by Peter R. LeGrand
This story weaves present day observations with the true accounts of Peter’s grandmother, a Dutch Jew, and the incredible journeys she went through during the time of Nazi occupied Holland during World War II. As Peter takes a bike ride along Chicago’s lakefront, observing the ease and comfort of modern day life, he remembers his grandmother’s stories of the dangers of riding a bicycle across rural Holland to secure food for her husband and children. The contrasts of modern living are highlighted against the fears of appearing in public as a Jew during the war.
For a print friendly version, click here: A-Brilliant-Day-A-Dutch-Womans-Courageous-Travels-in-Nazi-Occupied-Holland
- It has been discussed that current U.S. politics have re-awakened themes related to the Holocaust. Some of these themes are, but are not limited to: racial profiling, racial prejudice, and racial superiority. In light of the story presented here, do you agree with this premise? Why or why not?
- How are different groups in the United States classified through stereotypes? How do stereotypes exert power just as the Star of David was used as a means of control?
- The Germans have not been the only country to use racial profiling in their history. For example, during World War II, the United States employed internment camps for people of Japanese descent while the United States fought a war against the country of Japan. This resulted in a sudden and severe segregation of Japanese American citizens during the war. Discuss what factors might go into a country’s or society’s decision making in using such tactics. How can we guard against such things? Are tactics like this being used today?
- Discuss the relevance of the Holocaust experience to modern life today. Points to consider: A. Is a modern-day Holocaust possible? B. If so, how would this take place? C. Could modern technology (Cellular phones, Internet, etc.,) contribute to or prevent such a reoccurrence? D. Is the war on terror an influence here? E. Has a modern-day Holocaust already occurred, or is one occurring in the world now?
- Are poverty and lack of education factors in race relations? Why or why not? What factors contribute to negative race relations and even genocide? What factors contribute to positive race relations?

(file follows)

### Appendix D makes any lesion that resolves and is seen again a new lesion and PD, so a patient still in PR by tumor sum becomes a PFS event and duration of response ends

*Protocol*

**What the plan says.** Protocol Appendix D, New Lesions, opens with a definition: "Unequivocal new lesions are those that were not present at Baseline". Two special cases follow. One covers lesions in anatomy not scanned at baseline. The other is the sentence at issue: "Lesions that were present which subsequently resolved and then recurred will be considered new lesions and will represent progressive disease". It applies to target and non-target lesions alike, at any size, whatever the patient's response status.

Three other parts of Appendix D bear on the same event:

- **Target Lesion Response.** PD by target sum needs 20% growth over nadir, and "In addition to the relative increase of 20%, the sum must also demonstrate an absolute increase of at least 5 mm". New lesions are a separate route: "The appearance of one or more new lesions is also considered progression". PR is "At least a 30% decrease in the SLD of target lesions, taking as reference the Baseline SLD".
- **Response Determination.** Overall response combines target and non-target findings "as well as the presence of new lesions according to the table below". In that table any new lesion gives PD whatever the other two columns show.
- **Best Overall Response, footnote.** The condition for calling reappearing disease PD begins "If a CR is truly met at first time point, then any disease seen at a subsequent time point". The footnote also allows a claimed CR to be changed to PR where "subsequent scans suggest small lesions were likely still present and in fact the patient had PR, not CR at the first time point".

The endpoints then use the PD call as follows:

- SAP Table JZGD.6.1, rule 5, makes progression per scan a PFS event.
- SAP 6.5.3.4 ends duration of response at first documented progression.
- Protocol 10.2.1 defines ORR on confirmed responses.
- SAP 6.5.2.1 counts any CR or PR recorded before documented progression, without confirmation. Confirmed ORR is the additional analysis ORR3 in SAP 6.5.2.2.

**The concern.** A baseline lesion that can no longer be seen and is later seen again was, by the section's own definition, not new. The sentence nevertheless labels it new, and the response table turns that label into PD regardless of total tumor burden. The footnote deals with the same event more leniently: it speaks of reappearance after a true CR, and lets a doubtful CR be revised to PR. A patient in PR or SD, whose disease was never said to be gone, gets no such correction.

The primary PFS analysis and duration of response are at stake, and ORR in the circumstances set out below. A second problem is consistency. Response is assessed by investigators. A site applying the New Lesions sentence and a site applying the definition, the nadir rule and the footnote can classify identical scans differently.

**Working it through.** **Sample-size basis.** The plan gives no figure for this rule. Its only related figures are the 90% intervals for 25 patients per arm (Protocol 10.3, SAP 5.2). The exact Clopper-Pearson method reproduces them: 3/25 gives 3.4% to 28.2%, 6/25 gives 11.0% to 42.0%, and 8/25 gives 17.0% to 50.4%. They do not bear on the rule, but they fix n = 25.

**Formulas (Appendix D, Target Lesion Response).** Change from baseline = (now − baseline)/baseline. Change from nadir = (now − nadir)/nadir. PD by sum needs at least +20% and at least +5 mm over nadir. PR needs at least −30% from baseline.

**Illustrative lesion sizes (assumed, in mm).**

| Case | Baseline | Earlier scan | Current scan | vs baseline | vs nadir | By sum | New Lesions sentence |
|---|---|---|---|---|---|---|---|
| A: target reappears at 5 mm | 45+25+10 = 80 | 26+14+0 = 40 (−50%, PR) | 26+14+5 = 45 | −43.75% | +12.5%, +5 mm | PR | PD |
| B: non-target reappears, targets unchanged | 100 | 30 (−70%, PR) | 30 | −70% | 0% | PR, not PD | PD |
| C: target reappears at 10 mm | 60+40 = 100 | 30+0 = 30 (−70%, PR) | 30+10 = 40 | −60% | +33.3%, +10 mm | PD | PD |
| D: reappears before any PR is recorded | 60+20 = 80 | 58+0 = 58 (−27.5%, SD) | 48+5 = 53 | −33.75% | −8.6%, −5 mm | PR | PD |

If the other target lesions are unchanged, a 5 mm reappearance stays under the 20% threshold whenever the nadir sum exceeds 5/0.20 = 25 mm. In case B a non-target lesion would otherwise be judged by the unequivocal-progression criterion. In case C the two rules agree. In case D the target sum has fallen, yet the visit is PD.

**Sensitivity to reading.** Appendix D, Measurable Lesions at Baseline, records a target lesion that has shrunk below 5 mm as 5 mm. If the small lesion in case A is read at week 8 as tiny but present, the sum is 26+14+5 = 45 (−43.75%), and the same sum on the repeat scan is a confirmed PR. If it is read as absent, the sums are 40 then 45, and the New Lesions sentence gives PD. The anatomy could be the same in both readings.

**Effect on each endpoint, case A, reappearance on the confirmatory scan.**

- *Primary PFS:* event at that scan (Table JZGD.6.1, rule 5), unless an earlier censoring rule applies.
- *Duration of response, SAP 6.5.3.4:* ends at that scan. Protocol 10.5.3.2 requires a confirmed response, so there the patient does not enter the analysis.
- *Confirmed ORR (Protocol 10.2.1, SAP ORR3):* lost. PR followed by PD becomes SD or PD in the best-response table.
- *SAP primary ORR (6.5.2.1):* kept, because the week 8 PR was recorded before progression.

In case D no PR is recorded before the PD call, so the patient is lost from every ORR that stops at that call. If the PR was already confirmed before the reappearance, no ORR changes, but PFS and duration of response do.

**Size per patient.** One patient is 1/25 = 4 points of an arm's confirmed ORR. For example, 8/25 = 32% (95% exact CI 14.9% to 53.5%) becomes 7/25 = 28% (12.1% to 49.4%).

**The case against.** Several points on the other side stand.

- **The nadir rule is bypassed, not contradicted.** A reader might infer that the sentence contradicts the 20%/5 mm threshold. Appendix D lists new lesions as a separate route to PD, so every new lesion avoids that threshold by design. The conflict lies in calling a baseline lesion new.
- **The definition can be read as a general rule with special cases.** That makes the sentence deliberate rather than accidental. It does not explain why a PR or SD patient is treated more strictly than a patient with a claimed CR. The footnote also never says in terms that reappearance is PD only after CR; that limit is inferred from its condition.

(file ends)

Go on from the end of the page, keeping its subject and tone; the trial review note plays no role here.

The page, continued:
- Do you see solutions to problems raised by the questions above? In whatever way that is most powerful to you, (Art, music, writing, story telling, etc..,) present what you see as a problem and any solutions you see. Try to back up your solutions factually if possible.
The Missing Stories by Elise Dubois, Copyright 2008, by GigaBoek.nl
A Brilliant Day by Peter R. LeGrand, Copyright 2016.
- Education and Life Lessons
- European American/Whites
- Jewish American/Jews
My name is Peter Robert LeGrand and this is a story that I’ve been lucky enough to tell about my amazing family.
It’s a brilliant summer day in Chicago in 2016. And when I look down, I can see my feet turning the pedals on my bike in a satisfying rhythm as we make our way down the lakefront trail. I’m with a group of friends and as we go, we can see groups of picnickers are set up along the lake with their grills. There’s endless mounds of cooking meat and other foods and the smell is so potent you can just about wrap yourself in it. It’s like a coat of flavor that we are slowly riding past as we go. We hear music of every kind as we moved down the bike trail. And after a little while, we stop for a few minutes near some folks who are playing Samba music. One of our riders and his girlfriend jump off their bikes and they start dancing to the music, immediately. Moving back and forth, arms and hips, and music all coming together in one continuous flow. After a few moments of this, they jump back on their bikes and off we go down the lakefront trail.
My thoughts start turning to my grandmother. Who, some 70 years ago, took a series of bike rides of her own during the war. I recall her telling me about these rides and thinking to myself, what an amazingly, brave thing to do. But she, herself, said it really wasn’t a question of courage. It was just something that you had to do. It was winter. The last winter of the war and life was very hard. The Germans had taken over almost every aspect of life in Nazi occupied Holland. It was very difficult to come by almost anything there. And as a result, even food was very difficult to get. That last winter of the war was called De Honger Winter or The Winter of Hunger. As I said, food was very hard to get. My mother used to speak about how my grandmother would take a small tin of coffee, one that we might use just in a week’s time, and make it last for months. And by the end of it, she said, it will be nothing more than brown colored water. My grandparents received ration coupons for food during the war. This included bread. My grandfather used to say that they chopped up straw and baked it right into the bread. It was so bad. My mother recalls that the straw would even stick in your throat when you ate it.
Some 12 miles away from where my grandparents and my mother lived was another family member who was a baker. My grandmother set out one day on her bike to retrieve and get some bread for her family and two other families. She hid when she saw German patrols. The Germans would use almost any pretense to arrest you. And they all lived in constant fear and awareness of curfews. And just if they were violated, you could be arrested and taken to jail. Simply walking down the street was cause for fear. But on this trip, she was able to get some bread for herself and families and return home safely. A few months later, she set out on another ride farther away with more risk. This time my grandmother was asked to take seed supplies to another family who was also, of another family member, who was also a baker.